Web [BibTex]

2003

Web [BibTex]


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Recurrent neural networks from learning attractor dynamics

Schaal, S., Peters, J.

NIPS Workshop on RNNaissance: Recurrent Neural Networks, December 2003 (talk)

Abstract
Many forms of recurrent neural networks can be understood in terms of dynamic systems theory of difference equations or differential equations. Learning in such systems corresponds to adjusting some internal parameters to obtain a desired time evolution of the network, which can usually be characterized in term of point attractor dynamics, limit cycle dynamics, or, in some more rare cases, as strange attractor or chaotic dynamics. Finding a stable learning process to adjust the open parameters of the network towards shaping the desired attractor type and basin of attraction has remain a complex task, as the parameter trajectories during learning can lead the system through a variety of undesirable unstable behaviors, such that learning may never succeed. In this presentation, we review a recently developed learning framework for a class of recurrent neural networks that employs a more structured network approach. We assume that the canonical system behavior is known a priori, e.g., it is a point attractor or a limit cycle. With either supervised learning or reinforcement learning, it is possible to acquire the transformation from a simple representative of this canonical behavior (e.g., a 2nd order linear point attractor, or a simple limit cycle oscillator) to the desired highly complex attractor form. For supervised learning, one shot learning based on locally weighted regression techniques is possible. For reinforcement learning, stochastic policy gradient techniques can be employed. In any case, the recurrent network learned by these methods inherits the stability properties of the simple dynamic system that underlies the nonlinear transformation, such that stability of the learning approach is not a problem. We demonstrate the success of this approach for learning various skills on a humanoid robot, including tasks that require to incorporate additional sensory signals as coupling terms to modify the recurrent network evolution on-line.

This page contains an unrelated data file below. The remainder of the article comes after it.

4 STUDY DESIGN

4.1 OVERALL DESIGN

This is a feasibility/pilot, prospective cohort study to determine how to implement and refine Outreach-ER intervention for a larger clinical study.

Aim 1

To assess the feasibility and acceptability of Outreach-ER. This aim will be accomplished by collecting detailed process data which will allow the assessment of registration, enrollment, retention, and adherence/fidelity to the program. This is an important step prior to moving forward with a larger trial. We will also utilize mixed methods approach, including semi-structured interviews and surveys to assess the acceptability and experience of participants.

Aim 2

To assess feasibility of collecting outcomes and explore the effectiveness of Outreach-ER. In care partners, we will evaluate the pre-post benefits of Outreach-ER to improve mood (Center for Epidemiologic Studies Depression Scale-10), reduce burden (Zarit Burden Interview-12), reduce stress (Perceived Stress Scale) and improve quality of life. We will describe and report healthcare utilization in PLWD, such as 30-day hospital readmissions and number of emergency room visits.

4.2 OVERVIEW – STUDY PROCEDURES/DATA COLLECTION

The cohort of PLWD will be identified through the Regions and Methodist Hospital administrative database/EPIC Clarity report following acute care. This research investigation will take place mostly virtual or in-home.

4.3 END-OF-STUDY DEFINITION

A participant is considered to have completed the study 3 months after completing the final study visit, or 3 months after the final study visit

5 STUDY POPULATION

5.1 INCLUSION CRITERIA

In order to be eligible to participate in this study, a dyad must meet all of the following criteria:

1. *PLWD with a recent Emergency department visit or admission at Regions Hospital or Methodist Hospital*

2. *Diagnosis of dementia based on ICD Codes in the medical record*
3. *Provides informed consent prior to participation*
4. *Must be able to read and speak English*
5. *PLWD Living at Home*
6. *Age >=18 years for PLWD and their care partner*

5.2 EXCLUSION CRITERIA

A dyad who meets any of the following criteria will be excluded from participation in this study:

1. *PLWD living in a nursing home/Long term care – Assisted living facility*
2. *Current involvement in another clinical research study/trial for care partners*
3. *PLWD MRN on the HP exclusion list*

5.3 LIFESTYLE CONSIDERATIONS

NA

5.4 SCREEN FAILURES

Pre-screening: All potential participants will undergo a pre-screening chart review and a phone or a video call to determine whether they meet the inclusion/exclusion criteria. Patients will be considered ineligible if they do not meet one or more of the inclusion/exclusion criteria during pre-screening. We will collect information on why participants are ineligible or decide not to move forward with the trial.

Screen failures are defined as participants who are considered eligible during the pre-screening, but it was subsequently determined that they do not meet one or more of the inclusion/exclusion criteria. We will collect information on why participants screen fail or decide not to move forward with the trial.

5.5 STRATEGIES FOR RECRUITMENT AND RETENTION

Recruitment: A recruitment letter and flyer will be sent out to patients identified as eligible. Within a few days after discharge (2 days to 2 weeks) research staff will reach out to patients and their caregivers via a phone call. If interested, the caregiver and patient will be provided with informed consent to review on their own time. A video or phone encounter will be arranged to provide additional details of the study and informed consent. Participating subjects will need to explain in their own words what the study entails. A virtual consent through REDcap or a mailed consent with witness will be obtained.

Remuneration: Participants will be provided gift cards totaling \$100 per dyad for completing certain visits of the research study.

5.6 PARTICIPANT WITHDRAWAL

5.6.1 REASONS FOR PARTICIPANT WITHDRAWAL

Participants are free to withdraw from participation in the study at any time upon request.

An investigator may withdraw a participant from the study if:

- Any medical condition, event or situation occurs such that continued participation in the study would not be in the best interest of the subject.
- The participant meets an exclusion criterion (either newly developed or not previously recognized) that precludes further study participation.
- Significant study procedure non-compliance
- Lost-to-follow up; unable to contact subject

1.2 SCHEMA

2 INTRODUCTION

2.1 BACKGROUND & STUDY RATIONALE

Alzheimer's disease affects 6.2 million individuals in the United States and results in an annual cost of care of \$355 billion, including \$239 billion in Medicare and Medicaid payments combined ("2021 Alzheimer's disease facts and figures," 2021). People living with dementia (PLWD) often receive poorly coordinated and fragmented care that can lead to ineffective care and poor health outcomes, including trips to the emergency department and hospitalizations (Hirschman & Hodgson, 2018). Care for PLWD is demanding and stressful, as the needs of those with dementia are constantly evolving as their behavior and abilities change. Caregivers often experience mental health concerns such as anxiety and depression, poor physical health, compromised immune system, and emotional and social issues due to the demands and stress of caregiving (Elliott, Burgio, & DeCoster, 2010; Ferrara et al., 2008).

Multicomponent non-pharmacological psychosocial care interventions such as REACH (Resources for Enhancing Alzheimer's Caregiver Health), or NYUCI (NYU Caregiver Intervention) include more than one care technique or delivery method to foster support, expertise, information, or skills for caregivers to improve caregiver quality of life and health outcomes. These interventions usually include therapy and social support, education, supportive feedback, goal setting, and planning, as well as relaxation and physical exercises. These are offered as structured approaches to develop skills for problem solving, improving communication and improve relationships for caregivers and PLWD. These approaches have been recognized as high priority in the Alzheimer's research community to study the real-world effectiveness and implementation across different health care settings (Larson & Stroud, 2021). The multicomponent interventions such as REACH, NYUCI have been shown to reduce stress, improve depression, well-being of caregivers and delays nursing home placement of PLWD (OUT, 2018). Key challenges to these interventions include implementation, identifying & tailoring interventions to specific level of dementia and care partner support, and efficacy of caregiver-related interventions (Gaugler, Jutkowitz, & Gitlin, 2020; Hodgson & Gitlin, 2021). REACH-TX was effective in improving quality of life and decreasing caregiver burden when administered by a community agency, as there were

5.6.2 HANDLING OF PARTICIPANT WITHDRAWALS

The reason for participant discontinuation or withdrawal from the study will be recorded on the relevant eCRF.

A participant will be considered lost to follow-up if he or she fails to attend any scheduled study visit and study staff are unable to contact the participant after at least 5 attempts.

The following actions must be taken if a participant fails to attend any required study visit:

Web [BibTex]

Web [BibTex]


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Real-Time Face Detection

Kienzle, W.

Biologische Kybernetik, Eberhard-Karls-Universitaet Tuebingen, Tuebingen, Germany, October 2003 (diplomathesis)